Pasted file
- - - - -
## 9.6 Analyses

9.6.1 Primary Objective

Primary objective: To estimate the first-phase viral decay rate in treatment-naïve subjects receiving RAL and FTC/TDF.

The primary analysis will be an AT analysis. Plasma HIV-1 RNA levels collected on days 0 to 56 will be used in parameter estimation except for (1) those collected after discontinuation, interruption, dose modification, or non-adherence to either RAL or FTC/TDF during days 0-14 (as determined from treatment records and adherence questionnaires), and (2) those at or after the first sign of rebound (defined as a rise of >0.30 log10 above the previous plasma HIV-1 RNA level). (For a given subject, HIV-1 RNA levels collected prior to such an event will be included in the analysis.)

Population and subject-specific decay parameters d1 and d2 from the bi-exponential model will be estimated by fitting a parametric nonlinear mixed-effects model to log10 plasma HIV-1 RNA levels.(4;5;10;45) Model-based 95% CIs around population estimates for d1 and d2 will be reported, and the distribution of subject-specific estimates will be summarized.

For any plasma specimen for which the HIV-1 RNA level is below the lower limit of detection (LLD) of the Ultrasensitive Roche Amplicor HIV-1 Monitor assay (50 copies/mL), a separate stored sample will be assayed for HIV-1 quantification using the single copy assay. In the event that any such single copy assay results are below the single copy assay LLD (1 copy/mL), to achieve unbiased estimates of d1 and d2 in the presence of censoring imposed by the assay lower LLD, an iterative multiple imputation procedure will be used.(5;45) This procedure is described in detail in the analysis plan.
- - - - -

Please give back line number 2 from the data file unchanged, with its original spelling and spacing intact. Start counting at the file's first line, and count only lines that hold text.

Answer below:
9.6.1 Primary Objective